Non-sporting / Utility
45 – 70 pounds
19 – 24 inches
Dalmatians are famous for their white-with-black-spots coloring; liver spots can also occur.
Some rare colors include blue, orange, lemon, or merle spots.
Dalmatians have short and fine coats. They shed year round and in considerably larger amounts compared to other breeds, so owners should be prepared to live in a rather hairy environment. However, despite the shedding, some people who are allergic to dogs have little to no symptoms around a Dalmatian.
An intelligent and athletic breed, the Dalmatian has been immortalized by the One Hundred and One Dalmatians stories. The soaring fame has unfortunately led to large numbers of abandoned Dalmatians when their independent and sensitive nature is mistaken for being difficult and un-trainable. If well-socialized and well-trained, Dalmatians are in fact loving and personable dogs that make excellent family pets.
Country of Origin:
Dalmatians are believed to have originated from Croatia, although this is disputed.
The origin and history of the Dalmatian is highly disputed. Images of spotted hunting dogs have been found in ancient Egyptian paintings; along with other ancient artifacts depicting Dalmatians, these evidences have led to the conclusion that Dalmatians are a very ancient breed. They were believed to have originated from Croatia because they had accompanied traveling Roma in Europe. They were used as guards, eliminator of rodents, and carriage dogs that clear paths for horse-drawn carriages. This latter use transferred to Dalmatians being favored by firemen in the days of horse-drawn fire engines. To this day they remain the mascots of firehouses, particularly in the United States.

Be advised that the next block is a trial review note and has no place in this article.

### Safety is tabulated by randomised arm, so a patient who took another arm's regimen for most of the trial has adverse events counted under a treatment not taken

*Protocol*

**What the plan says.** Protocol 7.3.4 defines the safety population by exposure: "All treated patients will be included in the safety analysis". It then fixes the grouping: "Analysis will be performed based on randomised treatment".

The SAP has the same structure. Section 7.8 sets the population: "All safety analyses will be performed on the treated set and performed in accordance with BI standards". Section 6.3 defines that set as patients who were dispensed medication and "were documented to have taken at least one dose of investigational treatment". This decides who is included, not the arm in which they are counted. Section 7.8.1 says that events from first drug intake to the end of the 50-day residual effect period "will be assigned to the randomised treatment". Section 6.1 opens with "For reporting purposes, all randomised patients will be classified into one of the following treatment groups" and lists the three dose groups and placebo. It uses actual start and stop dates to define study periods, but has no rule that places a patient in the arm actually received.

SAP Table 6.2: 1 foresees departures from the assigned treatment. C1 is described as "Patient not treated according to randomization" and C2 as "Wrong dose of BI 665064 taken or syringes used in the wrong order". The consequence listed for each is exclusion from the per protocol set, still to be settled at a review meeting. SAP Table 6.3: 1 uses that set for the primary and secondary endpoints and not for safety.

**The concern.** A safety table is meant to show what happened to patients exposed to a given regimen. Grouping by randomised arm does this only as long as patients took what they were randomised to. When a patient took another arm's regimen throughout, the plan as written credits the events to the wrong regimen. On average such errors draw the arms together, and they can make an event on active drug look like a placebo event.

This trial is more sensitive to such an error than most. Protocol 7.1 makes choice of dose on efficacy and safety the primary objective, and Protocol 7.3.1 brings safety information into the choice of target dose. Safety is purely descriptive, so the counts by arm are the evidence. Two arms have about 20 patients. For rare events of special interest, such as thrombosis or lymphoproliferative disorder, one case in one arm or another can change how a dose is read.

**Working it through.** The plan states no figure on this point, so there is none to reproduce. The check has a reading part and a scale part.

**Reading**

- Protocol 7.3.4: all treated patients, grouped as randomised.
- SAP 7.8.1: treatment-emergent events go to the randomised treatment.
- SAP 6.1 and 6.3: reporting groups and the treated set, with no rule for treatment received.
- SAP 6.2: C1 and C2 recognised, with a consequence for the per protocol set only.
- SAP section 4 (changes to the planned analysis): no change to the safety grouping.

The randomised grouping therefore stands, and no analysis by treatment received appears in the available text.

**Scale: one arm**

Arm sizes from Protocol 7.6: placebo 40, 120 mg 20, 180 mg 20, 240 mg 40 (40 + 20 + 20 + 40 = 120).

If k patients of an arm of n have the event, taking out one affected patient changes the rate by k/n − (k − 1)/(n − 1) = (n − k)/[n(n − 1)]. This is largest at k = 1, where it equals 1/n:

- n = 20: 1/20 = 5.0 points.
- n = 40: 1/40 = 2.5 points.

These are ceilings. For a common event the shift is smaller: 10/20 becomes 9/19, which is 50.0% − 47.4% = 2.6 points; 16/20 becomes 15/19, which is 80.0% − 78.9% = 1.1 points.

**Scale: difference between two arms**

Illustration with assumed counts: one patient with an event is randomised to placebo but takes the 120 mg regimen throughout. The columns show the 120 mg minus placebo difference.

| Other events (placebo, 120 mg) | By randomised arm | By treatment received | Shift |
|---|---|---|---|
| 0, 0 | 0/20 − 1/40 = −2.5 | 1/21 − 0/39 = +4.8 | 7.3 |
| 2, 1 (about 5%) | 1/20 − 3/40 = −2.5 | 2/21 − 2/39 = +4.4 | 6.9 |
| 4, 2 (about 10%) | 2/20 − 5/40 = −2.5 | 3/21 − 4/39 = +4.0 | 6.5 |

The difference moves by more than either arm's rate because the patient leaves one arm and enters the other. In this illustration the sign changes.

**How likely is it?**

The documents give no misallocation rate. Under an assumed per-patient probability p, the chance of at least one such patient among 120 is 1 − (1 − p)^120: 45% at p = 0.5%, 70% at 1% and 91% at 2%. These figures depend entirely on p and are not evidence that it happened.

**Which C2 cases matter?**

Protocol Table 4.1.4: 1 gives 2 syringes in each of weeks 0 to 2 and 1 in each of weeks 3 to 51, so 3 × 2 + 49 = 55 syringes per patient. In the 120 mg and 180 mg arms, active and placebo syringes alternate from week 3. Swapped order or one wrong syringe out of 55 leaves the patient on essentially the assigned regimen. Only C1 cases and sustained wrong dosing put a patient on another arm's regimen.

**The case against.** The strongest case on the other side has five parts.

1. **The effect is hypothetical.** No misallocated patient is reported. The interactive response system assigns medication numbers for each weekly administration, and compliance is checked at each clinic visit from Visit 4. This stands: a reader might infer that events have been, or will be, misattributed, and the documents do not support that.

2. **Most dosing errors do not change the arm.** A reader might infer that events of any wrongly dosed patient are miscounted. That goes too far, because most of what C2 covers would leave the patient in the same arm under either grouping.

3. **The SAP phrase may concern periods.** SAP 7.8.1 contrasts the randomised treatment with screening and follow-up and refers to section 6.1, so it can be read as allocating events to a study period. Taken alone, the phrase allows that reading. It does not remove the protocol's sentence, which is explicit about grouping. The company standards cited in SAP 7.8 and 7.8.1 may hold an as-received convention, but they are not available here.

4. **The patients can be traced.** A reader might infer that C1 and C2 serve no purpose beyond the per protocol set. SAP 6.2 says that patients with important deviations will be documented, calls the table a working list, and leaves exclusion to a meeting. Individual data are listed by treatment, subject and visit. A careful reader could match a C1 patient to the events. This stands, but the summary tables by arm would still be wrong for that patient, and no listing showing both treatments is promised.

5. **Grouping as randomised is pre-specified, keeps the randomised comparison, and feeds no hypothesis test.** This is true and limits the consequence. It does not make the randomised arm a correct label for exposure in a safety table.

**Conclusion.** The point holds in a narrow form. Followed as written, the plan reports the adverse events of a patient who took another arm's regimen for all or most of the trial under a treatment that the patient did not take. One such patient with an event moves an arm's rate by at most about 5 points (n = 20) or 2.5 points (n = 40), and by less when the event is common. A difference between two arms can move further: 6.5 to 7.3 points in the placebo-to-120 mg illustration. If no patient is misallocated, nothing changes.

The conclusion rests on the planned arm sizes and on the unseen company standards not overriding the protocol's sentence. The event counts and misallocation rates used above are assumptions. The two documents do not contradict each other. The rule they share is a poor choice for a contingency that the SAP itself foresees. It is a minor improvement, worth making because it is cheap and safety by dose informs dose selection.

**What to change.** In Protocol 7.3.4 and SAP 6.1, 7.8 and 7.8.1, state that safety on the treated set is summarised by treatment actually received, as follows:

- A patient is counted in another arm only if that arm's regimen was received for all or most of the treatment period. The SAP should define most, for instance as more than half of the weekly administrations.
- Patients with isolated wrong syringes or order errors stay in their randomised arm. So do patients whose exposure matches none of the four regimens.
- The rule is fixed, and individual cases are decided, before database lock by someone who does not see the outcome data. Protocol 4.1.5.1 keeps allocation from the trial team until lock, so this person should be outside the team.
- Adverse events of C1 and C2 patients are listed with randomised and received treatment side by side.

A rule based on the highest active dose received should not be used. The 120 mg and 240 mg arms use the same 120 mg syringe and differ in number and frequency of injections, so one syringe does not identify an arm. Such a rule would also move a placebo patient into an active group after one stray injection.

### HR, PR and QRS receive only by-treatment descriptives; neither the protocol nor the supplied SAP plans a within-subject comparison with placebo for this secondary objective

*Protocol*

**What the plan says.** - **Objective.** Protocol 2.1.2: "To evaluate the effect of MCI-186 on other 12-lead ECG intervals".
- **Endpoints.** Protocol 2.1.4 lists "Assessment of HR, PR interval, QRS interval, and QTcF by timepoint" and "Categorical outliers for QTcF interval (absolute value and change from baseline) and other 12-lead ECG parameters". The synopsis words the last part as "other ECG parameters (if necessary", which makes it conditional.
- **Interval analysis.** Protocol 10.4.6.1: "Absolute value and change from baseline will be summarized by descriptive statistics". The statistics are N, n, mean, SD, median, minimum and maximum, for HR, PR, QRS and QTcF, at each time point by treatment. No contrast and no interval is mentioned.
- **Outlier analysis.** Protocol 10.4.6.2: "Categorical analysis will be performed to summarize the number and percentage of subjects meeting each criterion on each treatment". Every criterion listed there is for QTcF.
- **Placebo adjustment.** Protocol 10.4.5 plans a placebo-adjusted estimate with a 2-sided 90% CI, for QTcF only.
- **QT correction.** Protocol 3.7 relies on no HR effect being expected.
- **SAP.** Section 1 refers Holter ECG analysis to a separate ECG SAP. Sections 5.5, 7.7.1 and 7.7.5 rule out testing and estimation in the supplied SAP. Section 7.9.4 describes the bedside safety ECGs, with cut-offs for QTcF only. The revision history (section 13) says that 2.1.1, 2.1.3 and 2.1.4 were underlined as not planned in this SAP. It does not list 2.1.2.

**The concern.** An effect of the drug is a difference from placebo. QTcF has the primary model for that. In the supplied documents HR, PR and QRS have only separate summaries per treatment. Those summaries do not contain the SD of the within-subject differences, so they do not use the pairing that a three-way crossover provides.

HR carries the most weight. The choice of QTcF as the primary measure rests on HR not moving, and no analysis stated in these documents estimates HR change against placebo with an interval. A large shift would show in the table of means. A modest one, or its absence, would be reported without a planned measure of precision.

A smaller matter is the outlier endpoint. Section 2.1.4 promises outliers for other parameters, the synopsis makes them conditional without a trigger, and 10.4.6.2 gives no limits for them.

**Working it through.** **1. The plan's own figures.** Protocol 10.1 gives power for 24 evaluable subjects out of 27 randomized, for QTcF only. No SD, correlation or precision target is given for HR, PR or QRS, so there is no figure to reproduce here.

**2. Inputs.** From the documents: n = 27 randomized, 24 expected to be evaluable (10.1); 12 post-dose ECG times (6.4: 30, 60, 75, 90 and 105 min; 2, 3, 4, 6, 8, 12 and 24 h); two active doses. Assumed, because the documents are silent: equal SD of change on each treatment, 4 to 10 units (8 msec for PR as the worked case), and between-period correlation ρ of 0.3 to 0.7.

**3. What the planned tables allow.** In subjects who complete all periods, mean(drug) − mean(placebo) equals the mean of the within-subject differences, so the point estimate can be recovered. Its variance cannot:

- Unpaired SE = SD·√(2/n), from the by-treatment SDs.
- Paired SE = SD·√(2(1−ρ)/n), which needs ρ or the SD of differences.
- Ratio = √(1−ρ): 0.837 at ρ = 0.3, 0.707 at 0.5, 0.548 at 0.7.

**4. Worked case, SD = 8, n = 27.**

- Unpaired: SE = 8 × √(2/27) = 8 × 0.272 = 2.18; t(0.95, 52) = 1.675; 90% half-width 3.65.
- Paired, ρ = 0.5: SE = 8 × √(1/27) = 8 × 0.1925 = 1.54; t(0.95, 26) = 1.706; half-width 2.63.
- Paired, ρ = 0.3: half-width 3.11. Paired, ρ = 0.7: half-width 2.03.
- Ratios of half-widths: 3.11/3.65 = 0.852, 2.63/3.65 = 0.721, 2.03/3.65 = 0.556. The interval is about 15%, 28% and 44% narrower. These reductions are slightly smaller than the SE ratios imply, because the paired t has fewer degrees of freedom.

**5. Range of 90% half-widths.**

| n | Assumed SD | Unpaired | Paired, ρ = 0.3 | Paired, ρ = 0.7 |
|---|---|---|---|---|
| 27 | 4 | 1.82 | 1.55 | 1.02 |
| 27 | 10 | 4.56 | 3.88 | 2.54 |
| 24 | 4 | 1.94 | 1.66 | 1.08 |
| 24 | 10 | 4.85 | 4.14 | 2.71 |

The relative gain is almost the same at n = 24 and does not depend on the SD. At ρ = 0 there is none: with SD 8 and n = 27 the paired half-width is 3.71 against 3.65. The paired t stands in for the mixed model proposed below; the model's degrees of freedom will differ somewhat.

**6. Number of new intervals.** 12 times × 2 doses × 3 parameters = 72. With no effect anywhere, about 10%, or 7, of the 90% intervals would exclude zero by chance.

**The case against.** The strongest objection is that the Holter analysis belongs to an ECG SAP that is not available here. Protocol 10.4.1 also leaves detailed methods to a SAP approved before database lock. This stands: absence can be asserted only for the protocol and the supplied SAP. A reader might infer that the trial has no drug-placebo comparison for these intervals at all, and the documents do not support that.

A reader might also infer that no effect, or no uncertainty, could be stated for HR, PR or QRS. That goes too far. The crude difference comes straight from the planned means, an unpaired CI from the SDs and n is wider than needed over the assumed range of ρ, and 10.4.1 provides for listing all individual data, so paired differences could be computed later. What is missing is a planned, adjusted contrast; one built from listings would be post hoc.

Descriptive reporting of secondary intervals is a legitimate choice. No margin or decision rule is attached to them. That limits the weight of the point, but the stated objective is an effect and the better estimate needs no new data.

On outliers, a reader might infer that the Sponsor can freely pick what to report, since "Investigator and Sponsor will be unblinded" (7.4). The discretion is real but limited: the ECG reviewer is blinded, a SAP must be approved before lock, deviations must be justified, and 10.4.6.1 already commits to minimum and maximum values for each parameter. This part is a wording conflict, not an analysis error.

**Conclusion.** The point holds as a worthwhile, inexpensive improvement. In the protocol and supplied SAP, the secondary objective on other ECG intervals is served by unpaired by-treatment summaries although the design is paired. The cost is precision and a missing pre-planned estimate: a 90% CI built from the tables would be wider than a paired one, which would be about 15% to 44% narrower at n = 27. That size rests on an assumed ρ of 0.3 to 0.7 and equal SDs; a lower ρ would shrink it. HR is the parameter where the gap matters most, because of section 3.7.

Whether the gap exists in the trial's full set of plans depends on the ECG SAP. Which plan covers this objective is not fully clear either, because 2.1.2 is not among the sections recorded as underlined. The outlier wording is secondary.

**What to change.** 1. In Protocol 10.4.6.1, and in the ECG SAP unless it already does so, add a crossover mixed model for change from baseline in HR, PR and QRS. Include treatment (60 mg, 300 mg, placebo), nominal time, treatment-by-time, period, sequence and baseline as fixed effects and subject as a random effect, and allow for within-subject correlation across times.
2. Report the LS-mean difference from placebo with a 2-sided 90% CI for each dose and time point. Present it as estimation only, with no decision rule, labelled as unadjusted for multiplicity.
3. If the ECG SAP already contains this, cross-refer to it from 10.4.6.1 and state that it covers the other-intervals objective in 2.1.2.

The name Dalmatian refers to their speculated origin, the Dalmatia province of Croatia.
Dalmatians are bred to be athletic, and therefore are very active and playful to the point of being rowdy at times. They need to be socialized at an early age, especially around children, so that they know how to behave and will not accidentally cause injuries during rough play. They are very social and people-loving, although they are more independent and therefore less willing to please than other breeds. They crave companionship and can get lonely if left by themselves for long periods of time.
Dalmatians have an unfair reputation of being difficult to train. While they are certainly trainable, they are not beginners’ dogs. Their sensitive nature requires gentle but consistent corrections, since harsh treatments can break their spirit and produce a fearful dog. Training Dalmatians can take considerable amount of time and patience because of their rambunctiousness. A thorough understanding of dog psychology and experience are keys to properly train a Dalmatian.
Because Dalmatians were bred to run alongside horses, they have very high stamina and energy. They require lots of exercise, and are happy to join their owners in long runs. A fenced yard is recommended for this highly active breed.
Dalmatians have a genetic disposition to deafness. Puppies can be tested for deafness as early as five weeks; nevertheless, Dalmatians with hearing problems can still make fine pets. Other potential health problem includes hyperuricemia, usually seen in middle-aged males; like hyperuricemia in humans, healthy diets can help reduce the symptoms such as gout and bladder stones.
No breeders listed at this time.